Dunn has written a lot of fiction and non-fiction, but boxing, “it’s something she stumbled upon,” her son said.
“She was always fascinated by violence as a human behavior,” Dapolonia said. “She grew up in a home where there was violence. Her mother had a history of violence. Katherine married a man, I think in 1980, and he was a Vietnam veteran, a tough blue collar, always a a boxing fan, and she started going to boxing matches with him and developed a passion and interest in the sport.”
Upon joining Willamette Week, Dunn wrote about boxing and “his career grew,” he added. “She really became respected as a preeminent boxing journalist, and not many women were covering boxing. And, she loved the fighters, the stories and the characters. She loved the science, the art.”
Dunn trained for several years and “she could really get the speed bag moving,” Dapolonia said. “She wasn’t a big woman, maybe 145 pounds, but she could hit hard, which she was proud of.”
Meanwhile, Dapolonia said her mother was, thankfully, a smoker. “She rolled her own cigarettes – Top or Bugler, then Norwegian Shag,” he said. “She knew what smoking was going to do to her. No illusions, it was a deadly process. She loved smoking, it was part of her identity, an experience she really enjoyed.”
And, Dunn always wore sunglasses, even indoors “starting in the 1980s,” his son said. She was sensitive to bright light.
Dunn was working on another novel, “The Cut Man”, at the time of his death. It’s unfinished and incomplete, Dapolonia said, so it’s unlikely the book can be finished.
Dapolonia described Dunn’s writing as “clear and direct, and she liked the musicality of the language”. He defers to a recent acquaintance to talk about the writing style: Eric Rosenblum, an English professor at Pratt University in Brooklyn, New York, learned a lot about Dunn in his classes, and he invited Dapolonia to tell his class about Dunn. Rosenblum has since submitted a biography of Dunn to editors.
“Here is this person, this iconoclastic person, and she wrote this book that really touched me, and I kept reading it,” he said. “She’s able to look at a pretty dark and sometimes ugly subject without flinching, describing it as it is, and she somehow makes it beautiful. She was able to see things in the world as they are. were.”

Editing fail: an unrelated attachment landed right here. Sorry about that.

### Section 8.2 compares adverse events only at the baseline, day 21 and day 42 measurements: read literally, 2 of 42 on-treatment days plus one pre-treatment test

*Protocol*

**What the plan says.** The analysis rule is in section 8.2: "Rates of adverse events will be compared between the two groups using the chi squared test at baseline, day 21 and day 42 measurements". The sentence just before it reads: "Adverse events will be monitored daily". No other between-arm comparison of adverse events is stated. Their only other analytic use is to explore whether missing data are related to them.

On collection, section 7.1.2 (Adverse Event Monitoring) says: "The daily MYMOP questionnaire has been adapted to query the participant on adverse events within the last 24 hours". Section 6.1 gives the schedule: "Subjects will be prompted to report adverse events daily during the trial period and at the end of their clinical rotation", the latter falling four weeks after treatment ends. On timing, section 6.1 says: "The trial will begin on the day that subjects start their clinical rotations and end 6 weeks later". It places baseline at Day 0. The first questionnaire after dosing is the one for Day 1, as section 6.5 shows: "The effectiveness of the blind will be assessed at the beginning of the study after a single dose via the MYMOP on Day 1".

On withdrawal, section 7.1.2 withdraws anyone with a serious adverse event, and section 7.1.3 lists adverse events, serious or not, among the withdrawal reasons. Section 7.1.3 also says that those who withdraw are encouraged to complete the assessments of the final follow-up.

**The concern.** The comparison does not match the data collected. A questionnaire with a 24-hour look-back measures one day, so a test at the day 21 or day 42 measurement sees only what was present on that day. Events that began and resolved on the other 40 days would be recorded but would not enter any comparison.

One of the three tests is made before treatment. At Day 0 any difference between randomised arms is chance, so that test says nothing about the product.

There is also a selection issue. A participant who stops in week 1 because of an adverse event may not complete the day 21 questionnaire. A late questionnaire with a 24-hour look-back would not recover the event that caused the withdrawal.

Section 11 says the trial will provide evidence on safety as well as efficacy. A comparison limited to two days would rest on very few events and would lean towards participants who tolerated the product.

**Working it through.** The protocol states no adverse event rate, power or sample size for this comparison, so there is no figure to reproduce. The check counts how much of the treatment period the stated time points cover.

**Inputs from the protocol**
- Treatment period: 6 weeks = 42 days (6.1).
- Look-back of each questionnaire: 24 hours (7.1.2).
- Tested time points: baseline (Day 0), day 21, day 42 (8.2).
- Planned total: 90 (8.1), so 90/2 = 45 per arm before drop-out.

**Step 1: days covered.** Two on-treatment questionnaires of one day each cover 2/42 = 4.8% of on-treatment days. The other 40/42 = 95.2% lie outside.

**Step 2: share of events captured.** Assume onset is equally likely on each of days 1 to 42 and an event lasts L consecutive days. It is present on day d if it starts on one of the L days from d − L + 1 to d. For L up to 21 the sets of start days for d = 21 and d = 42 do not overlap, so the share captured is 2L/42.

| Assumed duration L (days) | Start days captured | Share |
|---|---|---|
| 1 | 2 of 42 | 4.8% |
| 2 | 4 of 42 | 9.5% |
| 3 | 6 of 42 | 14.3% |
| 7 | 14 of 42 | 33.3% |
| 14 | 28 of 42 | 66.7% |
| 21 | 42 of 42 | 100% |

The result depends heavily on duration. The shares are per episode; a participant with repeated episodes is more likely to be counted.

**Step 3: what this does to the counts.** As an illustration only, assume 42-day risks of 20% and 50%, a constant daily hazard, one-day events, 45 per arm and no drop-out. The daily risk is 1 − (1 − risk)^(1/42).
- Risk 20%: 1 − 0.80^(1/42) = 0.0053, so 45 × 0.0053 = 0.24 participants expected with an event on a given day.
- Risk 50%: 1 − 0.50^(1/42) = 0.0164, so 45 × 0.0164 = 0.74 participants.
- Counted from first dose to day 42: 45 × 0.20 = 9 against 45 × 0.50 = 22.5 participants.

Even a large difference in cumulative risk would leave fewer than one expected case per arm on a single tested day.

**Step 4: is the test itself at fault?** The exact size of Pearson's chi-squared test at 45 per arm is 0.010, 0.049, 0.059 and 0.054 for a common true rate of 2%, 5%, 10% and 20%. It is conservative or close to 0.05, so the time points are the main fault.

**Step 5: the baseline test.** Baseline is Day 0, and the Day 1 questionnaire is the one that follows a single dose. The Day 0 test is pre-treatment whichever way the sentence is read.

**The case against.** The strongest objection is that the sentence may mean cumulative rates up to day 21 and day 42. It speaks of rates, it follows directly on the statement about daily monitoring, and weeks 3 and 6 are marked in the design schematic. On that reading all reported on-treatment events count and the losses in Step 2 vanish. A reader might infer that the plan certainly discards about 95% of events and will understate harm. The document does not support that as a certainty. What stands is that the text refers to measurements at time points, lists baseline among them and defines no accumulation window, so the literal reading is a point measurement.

Dapolonia said publishing her late mother’s work was the right thing to do.
“She would feel some redemption – an editor interested in ‘Toad’ after being so hurt the first time around,” he said.
“The written word allows you to go see and experience something that someone wrote a year or a thousand years ago. Putting work there is an opportunity for people to see it and experience a part of her. It’s a wonderful thing.”
A summary from Amazon:
An unpublished novel of the reflections of a deeply scarred and reclusive woman, from cult icon Katherine Dunn, the author of ‘Geek Love’. Sally Gunnar has been in love, been mad, been an agent of destruction, been rejected; and now she has withdrawn from the world. She lives isolated in her small house, where her only companions are a vase of goldfish, a garden toad and the door-to-door salesman who sells her cleaning products once a month. From her comfortable perch, she ruminates on her deepest regrets: her wayward, weedy-hazy college years; his wasted romance with a contemptuous poet; a tragically comical accident involving a letter opener; a suicide attempt; and his decision to finally abandon a conventional life. Colorful, gritty and deep, “Toad” is Katherine Dunn’s ode to her time as a student at Reed College, filled with the same pointed observations, anti-taboo verve and singular characters that made “Geek Love” a cult classic. Through the shrewd Sally, a fish out of water among a group of eccentric and privileged young people, we meet Sam, an unwashed collector of other people’s stories; Carlotta, a free spirit who does not however escape the deception of marriage; and Rennel, a shallow, self-obsessed philosophy student.
With sly self-mockery and biting wit, Sally recounts their misadventures, right up to the tragedy that tore them apart. Through it all, “Toad” demonstrates Dunn’s genius for dark humor and irony, his ecstatic celebration of the grotesque. Bold and bizarre, “Toad” is a brilliant precursor to the book that would make Dunn a misfit hero – even 50 years after it was written, it’s a refreshing take on the lives of young strangers walking the delicate lines between isolation and freedom, love and madness, hatred and friendship.